I already read: How to map user stories into tickets?

But I still have difficulties understanding how I exactly should use a ticket system, especially in the case of tickets for new features.

Let's assume the project is at a point, where we know what we have to do, but didn't start any coding. The first thing I want to do now is to bring all the requirements into the tickets system as tasks.

What would a Task-Ticket look like?

Is it a user-story like: As a guest I want to be able to register myself with the site or should I split them into tickets/tasks like Create a registration page/form, Send an email to to the user when registered. Is it a good practice to use user stories, or what is the best way to go?

If this information in relevant: We're going to use the github issue tracking system.

  • Requirements aren't tasks. User stories aren't tasks, either. Why are you doing this, and how is this question not a duplicate of pm.stackexchange.com/q/9914/4271?
    – Todd A. Jacobs
    Commented Nov 20, 2014 at 3:23
  • Also, are you sure that pm.stackexchange.com/a/9927/4271 doesn't already answer your question? The answer there seems just as relevant to your question.
    – Todd A. Jacobs
    Commented Nov 20, 2014 at 3:24
  • "User stories aren't tasks" - that's why I'm asking, how to do it properly Commented Nov 20, 2014 at 13:15

2 Answers 2


Tasking is usually performed below the story level. Most commonly I see tasks written as directions, i.e., "Do xyz...Create something...Research ABC," etc.

Development stories are generally broken down into 4 different groups of tasks:

  1. Research
  2. Implementation
  3. Code Quality
  4. QA/Testing

What is important is to maintain the relationship between the task and the parent user story as the story conveys the value to the customer that underlying tasks should enable upon implementation.

If you use Github to track your tasks, your stories ideally will be stored in Github as well or at least be cross-referenced with whatever other story tracking tool that is employed. Otherwise development members run the risk of losing the context of the task.

Finally, consider that issue tracking and task tracking are 2 distinct activities. Issues are often items that may be transformed into stories or defects after product owner or a lead reviews, judges, and validates the issue.

Stories and defects are the items that are tasked out and worked on by the delivery team. Is there a risk of the delivery team getting pulled into non-task issues if they are tracked in the same system?

  • Since this is not going to be a big enterprise thing, but more like a learning project, I guess it will be no problem to have task and issues in the same system. Maybe I didn't express myself very well: I want to know the best practice to phrase the things we have to do and store them in the Github issue tracker. Commented Nov 20, 2014 at 13:14
  • You said 4 groups of tasks, but it looks like maybe 5? Research Implementation Code Quality QA/Testing -- I think the word Quality is redundant... can you verify? Commented Sep 18, 2015 at 19:50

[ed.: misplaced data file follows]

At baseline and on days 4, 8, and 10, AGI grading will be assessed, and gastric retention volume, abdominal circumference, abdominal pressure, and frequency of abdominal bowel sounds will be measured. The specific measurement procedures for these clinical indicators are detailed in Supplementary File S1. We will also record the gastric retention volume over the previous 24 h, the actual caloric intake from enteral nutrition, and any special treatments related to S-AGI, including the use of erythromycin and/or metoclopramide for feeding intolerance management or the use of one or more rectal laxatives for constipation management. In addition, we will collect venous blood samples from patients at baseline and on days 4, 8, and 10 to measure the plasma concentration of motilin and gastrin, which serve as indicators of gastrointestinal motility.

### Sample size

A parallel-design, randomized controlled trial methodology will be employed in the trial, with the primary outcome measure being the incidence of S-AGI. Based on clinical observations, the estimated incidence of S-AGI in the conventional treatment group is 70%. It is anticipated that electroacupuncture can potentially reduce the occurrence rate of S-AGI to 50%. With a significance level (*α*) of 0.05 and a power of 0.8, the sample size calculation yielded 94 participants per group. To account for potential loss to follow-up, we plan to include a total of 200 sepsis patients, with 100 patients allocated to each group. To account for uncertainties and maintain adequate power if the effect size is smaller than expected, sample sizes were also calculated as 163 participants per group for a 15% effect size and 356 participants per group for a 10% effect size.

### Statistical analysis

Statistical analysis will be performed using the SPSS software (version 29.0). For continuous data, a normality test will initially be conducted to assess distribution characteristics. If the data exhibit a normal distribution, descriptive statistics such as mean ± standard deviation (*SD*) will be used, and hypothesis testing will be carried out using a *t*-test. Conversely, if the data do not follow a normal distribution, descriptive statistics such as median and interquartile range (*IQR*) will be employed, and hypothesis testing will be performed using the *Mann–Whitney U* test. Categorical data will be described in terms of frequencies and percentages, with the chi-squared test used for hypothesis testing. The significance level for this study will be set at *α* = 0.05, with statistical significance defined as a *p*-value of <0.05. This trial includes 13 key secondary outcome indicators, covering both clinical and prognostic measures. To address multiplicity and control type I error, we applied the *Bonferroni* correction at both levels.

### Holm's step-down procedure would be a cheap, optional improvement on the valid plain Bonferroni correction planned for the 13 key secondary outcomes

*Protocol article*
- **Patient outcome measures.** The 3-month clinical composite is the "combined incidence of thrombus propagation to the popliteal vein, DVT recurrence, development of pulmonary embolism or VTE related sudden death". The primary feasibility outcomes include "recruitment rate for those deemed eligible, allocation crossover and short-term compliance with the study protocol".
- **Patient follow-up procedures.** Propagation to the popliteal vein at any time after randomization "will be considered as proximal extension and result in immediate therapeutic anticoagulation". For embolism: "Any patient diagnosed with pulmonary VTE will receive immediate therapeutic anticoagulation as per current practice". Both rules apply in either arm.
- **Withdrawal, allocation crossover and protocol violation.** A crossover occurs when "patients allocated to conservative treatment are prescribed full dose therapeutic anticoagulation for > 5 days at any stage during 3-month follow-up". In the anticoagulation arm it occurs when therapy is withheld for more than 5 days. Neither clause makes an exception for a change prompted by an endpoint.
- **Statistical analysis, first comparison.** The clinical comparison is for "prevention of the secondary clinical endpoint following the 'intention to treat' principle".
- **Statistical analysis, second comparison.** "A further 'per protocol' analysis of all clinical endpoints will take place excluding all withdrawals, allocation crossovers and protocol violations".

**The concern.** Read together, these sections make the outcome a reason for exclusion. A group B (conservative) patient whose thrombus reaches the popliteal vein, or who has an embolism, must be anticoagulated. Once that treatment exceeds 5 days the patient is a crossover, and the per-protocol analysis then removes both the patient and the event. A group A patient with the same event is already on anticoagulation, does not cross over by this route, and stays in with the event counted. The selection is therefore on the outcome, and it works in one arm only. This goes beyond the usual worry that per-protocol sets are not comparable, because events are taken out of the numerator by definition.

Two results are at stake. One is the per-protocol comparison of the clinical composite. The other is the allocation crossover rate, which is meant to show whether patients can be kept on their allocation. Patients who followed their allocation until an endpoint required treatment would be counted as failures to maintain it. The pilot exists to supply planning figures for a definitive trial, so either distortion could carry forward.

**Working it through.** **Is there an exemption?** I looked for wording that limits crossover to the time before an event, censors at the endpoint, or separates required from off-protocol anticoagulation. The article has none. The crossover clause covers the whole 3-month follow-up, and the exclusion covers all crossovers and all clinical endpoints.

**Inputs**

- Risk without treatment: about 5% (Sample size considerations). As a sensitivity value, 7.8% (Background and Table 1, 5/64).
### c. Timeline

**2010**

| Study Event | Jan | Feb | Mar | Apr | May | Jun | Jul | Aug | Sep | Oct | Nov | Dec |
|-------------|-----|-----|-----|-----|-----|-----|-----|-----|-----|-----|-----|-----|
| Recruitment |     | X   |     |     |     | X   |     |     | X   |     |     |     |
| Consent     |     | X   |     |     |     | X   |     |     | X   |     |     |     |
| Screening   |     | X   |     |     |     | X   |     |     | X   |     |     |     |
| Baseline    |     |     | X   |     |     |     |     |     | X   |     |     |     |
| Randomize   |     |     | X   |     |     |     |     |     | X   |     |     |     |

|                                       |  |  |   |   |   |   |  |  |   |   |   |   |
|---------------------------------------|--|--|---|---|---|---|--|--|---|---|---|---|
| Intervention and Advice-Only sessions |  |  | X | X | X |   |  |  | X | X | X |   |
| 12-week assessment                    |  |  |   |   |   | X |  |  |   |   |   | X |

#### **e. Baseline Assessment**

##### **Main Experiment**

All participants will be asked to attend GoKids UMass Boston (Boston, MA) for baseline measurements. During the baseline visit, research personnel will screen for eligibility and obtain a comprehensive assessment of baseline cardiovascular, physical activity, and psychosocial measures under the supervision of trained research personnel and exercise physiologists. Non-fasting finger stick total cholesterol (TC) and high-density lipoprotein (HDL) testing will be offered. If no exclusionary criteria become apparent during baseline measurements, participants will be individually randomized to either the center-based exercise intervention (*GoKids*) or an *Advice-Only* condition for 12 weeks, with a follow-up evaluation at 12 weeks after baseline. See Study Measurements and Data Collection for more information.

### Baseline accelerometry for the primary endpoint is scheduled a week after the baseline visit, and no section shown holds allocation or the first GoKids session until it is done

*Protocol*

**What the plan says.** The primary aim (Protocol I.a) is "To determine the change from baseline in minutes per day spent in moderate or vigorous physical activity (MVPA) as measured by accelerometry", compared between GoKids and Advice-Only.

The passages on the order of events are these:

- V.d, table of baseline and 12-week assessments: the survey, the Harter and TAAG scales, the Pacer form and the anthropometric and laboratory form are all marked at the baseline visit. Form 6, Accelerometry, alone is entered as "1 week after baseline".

• Couldn't meta-issues be used for user stories? An example of a meta-issue in GitHub is here: github.com/dart-lang/sdk/issues/23454 Commented Sep 18, 2015 at 19:51
  • 1 Research, 2 Implementation, 3 Code Quality, 4 QA/Testing. By research I mean figuring out how to implement the story. Implementation is doing the work to meet the business requirements. Code quality tasks are non-functional requirements that align with DoD for the team. Things like refactoring or paying tech debt. QA/Testing is the domain of automated and manual testing to ensure the customer requirements are met. Also covers things like performance and load.
    – WBW
    Commented Sep 18, 2015 at 20:33

My team is still shaking down our toolset and processes, but I am planning to try creating a GitHub milestone to correspond to a feature or user story when we are ready to start decomposing it, then file an issue for every associated task and assign it to that milestone.

This way, I (and my customer-partners, and my management) will easily be able to see all the work associated with the new feature, see progress through the sprint, see new associated work appear as we discover that tasks need further decomposition, and so forth.

Milestones can have due dates, so I can use that for the end date of the sprint. If we're working multiple features/stories in a given sprint, I can just have multiple milestones with the same duedate: this will let me see the progress of each feature independently.

So in your example, you could have a milestone with a shortname, like "Guest self-register" and a description containing the actual story, "As a guest I want to be able to register myself with the site." Then you would have separate issues for Create a registration page/form, Send an email to to the user when registered, and so forth.

But as I say, we haven't actually tried this yet; so I'll be interested to see other answers.

  • I already heard of the approach to use milestones for features, but this is not the way I want to go. Because I want to use the milestones for versions like alpha, beta, launch , etc. Commented Nov 20, 2014 at 13:09

Your Answer

By clicking “Post Your Answer”, you agree to our terms of service and acknowledge you have read our privacy policy.

Not the answer you're looking for? Browse other questions tagged or ask your own question.